Paul Howard was our demonstrator for the June meeting (https://www.paulhowardwoodturner.co.uk/), An ex-mechanical engineer by trade, Paul is well known for the Jigs and Fixtures that he manufactures and sells at events. He can often be seen sharing a stand with Simon Hope if you were wondering where you’ve seen him before.
The first item that Paul was going to demonstrate to us was one of his Owl figures, complete with mortar board for that intelligent look (completely out of place in our club!). He likes to save wood, so when making spheres he uses cubes of good hardwood, that are hot glued onto short softwood stubs, giving the added benefit of being able to reach either side of the sphere easily. Paul pointed out that when using hot glue, you must ensure that you glue the middle of the joint, and not just the outside as we would be turning a lot of this joint away.
Paul favours a large roughing gouge when turning the cubes to round as it provides a lot of available edge to use, saving on visits to the grinder. It can also be used to perform a nice shearing cut. Paul also uses a Steb centre on both ends, as this makes turning the piece around very simple as they line up perfectly.
To make a sphere, Paul marks the centre line and then the diameter lines at either end, before trimming the ends true. Using a well-known formulae of “diameter * 0.297”, Paul marks another line that distance in from the diameter on both the face and side of the piece. By turning away the wood between these lines, you’re left with an almost sphere which can be rounded over with a bowl gouge, unless you have one of Paul’s sphere jigs, which he used to complete the sphere. As much of the material is removed between centres as possible, before trimming with a saw.
The sphere is then placed between two cup chucks (using Paul’s cup chuck bearing arbour) and the stubs trimmed off. Paul suggested setting the stubs at an angle so that you trim them on at a time. He also used an old hole saw ground as a scraper, which judging by the expressions on some of the club members, they won’t be trying anytime soon.
Once the sphere is complete, Paul marked a position for the eyes, ensuring that the circles just overlapped. The sphere was then held the sphere in a homemade sphere jig and the eye space turned out with a bowl gouge. At this point Paul bought out his indexing system to show how flutes could be carved on the eyes. Consisting of a laser cut disk, the indexing system was very quick to setup and use. Once this was in place, Paul then used his fluting jig with a palm router mounted in it and a V cutter to flute the area around the owl’s eyes.
Paul did point out that you don’t need his jigs to complete any of this work and there were many ways to achieve the same effects. Once the fluting was completed, the centre of the eye was drilled out to receive this plastic eyes that Paul purchases off of Ebay. The process was then repeated for the second eye, resulting in the finished Owl head. All that was needed then was the beak, which Paul created using a pen blank on a mitre jig and a sanding disk mounted in the lathe. This piece then had the back turned away to match the spheres diameter using pen drilling jaws in the lathe.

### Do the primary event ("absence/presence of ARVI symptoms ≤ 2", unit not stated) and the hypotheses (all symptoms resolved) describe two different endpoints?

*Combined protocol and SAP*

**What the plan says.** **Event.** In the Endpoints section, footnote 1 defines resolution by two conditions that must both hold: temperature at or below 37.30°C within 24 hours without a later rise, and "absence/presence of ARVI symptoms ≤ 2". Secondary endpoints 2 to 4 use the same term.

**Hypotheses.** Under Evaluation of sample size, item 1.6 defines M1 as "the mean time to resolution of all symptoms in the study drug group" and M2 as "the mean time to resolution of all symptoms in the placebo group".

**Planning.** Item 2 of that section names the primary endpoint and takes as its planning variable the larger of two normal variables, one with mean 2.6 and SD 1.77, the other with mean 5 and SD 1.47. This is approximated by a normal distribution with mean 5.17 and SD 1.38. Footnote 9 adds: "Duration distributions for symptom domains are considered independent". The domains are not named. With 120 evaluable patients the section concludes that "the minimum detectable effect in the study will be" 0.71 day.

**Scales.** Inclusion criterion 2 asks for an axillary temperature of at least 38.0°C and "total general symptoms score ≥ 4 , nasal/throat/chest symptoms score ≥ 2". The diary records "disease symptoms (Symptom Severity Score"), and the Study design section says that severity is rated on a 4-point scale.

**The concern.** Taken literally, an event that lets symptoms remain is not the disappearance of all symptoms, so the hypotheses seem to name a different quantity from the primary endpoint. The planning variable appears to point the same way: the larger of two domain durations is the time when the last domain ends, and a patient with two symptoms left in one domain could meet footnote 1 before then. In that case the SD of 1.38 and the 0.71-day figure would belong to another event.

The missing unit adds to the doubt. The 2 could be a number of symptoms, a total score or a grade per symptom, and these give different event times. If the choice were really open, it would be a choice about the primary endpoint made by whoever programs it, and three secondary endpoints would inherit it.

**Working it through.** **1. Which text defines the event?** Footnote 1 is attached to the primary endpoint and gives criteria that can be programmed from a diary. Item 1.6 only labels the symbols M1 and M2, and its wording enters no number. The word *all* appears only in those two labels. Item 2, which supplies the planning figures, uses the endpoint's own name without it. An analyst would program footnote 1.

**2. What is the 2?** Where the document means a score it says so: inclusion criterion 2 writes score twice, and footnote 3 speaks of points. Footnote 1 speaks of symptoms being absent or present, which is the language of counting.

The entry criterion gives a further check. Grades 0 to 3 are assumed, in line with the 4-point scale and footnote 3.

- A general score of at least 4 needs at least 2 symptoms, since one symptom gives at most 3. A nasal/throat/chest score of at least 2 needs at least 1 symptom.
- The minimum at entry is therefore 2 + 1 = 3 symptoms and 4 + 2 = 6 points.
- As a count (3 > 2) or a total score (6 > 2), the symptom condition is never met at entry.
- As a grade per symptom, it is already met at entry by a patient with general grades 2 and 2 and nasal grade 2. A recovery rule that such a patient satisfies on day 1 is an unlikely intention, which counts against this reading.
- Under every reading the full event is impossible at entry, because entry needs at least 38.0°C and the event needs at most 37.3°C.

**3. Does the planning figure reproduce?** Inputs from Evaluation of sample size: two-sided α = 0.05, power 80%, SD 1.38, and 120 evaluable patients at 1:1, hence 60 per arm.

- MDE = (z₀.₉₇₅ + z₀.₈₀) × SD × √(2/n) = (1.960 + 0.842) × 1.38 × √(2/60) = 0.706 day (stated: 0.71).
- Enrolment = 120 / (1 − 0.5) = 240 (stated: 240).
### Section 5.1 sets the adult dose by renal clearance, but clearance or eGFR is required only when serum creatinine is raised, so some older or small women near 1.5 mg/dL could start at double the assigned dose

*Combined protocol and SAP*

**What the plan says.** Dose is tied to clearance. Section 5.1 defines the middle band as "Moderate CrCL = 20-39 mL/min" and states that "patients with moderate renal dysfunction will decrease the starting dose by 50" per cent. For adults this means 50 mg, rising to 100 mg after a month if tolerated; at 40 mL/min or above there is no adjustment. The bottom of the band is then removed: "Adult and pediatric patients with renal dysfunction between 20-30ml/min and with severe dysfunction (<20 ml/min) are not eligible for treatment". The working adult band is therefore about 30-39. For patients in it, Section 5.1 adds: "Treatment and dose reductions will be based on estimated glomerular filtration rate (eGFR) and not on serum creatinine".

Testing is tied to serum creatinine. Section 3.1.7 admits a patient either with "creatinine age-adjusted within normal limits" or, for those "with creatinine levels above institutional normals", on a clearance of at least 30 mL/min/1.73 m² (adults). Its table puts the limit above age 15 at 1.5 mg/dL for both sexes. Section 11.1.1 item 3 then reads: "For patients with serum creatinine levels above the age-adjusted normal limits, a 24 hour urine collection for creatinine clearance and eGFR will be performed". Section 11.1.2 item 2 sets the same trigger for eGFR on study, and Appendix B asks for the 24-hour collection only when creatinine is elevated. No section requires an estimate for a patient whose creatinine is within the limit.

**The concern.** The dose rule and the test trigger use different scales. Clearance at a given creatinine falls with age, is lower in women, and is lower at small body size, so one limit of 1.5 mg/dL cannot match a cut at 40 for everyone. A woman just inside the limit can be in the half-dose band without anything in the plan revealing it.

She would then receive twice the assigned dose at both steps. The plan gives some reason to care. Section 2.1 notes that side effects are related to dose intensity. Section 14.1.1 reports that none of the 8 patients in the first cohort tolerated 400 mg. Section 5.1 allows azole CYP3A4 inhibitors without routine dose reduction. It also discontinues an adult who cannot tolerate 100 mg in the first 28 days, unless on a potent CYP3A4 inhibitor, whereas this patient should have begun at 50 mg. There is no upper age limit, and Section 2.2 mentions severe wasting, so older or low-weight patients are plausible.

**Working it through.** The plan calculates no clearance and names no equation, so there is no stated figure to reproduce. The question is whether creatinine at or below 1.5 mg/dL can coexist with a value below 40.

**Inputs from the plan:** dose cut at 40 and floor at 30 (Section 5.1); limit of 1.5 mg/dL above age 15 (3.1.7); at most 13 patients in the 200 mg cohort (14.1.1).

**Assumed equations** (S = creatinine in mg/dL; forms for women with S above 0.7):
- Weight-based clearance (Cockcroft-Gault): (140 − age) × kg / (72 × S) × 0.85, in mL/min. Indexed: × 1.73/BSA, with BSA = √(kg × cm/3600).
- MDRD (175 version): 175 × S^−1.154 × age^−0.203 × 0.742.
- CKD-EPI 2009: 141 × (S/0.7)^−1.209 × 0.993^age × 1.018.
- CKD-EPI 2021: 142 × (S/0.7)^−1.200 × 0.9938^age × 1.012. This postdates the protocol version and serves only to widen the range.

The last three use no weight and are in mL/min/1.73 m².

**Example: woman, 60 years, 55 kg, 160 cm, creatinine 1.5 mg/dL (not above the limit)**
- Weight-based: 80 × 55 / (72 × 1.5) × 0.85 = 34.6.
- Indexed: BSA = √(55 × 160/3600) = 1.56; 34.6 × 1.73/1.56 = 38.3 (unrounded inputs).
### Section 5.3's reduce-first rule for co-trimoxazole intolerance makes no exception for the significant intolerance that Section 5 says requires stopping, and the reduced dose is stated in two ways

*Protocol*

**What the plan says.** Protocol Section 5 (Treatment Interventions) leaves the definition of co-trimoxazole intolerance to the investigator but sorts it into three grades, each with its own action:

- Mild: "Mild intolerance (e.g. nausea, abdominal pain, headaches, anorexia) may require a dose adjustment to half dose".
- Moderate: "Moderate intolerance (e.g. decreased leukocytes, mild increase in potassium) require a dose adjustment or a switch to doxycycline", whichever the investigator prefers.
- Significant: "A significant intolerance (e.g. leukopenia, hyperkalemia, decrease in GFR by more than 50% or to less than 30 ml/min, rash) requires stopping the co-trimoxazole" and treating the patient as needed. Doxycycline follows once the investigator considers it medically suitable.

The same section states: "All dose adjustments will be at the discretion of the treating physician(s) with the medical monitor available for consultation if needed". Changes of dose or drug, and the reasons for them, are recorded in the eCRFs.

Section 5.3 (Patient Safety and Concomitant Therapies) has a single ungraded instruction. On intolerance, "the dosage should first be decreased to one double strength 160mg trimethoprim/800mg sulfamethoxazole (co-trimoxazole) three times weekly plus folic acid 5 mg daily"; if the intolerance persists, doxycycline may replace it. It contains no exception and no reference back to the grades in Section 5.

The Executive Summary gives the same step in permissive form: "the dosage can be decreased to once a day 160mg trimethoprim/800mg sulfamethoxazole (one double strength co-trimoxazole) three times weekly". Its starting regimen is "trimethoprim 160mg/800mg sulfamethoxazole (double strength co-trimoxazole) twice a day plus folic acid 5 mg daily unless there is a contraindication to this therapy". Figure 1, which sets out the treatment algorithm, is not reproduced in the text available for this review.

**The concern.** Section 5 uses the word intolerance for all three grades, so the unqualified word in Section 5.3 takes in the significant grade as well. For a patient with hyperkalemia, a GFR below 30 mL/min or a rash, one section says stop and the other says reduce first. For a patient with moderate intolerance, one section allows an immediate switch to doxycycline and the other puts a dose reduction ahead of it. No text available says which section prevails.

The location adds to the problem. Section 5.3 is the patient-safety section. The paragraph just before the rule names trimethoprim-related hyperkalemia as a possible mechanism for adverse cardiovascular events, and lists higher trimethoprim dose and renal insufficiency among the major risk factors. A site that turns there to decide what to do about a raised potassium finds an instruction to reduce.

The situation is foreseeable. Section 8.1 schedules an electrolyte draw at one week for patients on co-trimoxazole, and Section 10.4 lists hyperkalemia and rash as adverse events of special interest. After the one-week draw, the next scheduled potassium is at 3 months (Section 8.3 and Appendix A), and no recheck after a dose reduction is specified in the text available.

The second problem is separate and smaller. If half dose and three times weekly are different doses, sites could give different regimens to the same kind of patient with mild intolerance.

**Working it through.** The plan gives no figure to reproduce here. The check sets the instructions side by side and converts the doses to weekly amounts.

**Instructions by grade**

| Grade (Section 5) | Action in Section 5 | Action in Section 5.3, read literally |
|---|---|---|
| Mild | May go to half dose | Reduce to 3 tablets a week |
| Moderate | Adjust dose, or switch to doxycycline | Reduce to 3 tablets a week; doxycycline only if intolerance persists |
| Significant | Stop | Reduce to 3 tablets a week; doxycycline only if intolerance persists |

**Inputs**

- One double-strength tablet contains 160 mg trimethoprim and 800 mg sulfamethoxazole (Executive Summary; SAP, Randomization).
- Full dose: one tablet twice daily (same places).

With the head complete, Paul proceeded to make the mortar board, turning a small disk of beech very thin using a vacuum chuck to turn out the inside. Unfortunately, he suffered from a “just one more cut moment” and the vacuum chuck weakened the cap part of the mortar board!
For the afternoon session, Paul made an offset finial box using a homemade off-centre jig. He turned a 12 inch * 3 inch sq piece of fruit wood to round and then marked it with a pencil line down it’s length on opposite sides. Once the chuck mounts were added at each end, the lines were extended across the face to meet. This allowed Paul to mark the offset at each end of the piece. The blank was then parted in two and the first piece mounted in the chuck.
Paul created a small box in the join between the two pieces before remounting the re-joined piece of with the box hidden away in the middle. The outside of the box piece was turned down across the join then the pieces separated again before being mounted in a jam chuck turned onto the end of Paul’s offset chuck.
The bottom was offset to the first position and the stem turned with a mixture of coves, fillets and beads. The piece was then returned to centre and the base turned to create a pleasing curved shape. Paul finished this piece using a baby oil and wax mixture which brought out the woods colours.
With the base complete, Paul then repeated the process with the top of the box, this time turning the piece down to a pointed finial with tip detail.
With just a few minutes left to go, Paul took us back to a story that he had been telling us about a flag maker that he knew. This flag maker had asked him to turn him some flag toggles and in the end Paul thinks he has made over a thousand! Of course, over time Paul has got quite good at this and is able to make three flag toggles in just under 3 minutes by making three at once.
With a stop watch running, he mounted up a blank that was trimmed to the correct size, rough turned to round, then marked it out using a template for the pencil lines. Several quick coves and v cuts later and he finished the toggles ready for trimming and sanding in 2:59.79. The committee are now considering this for the August speed turning competition!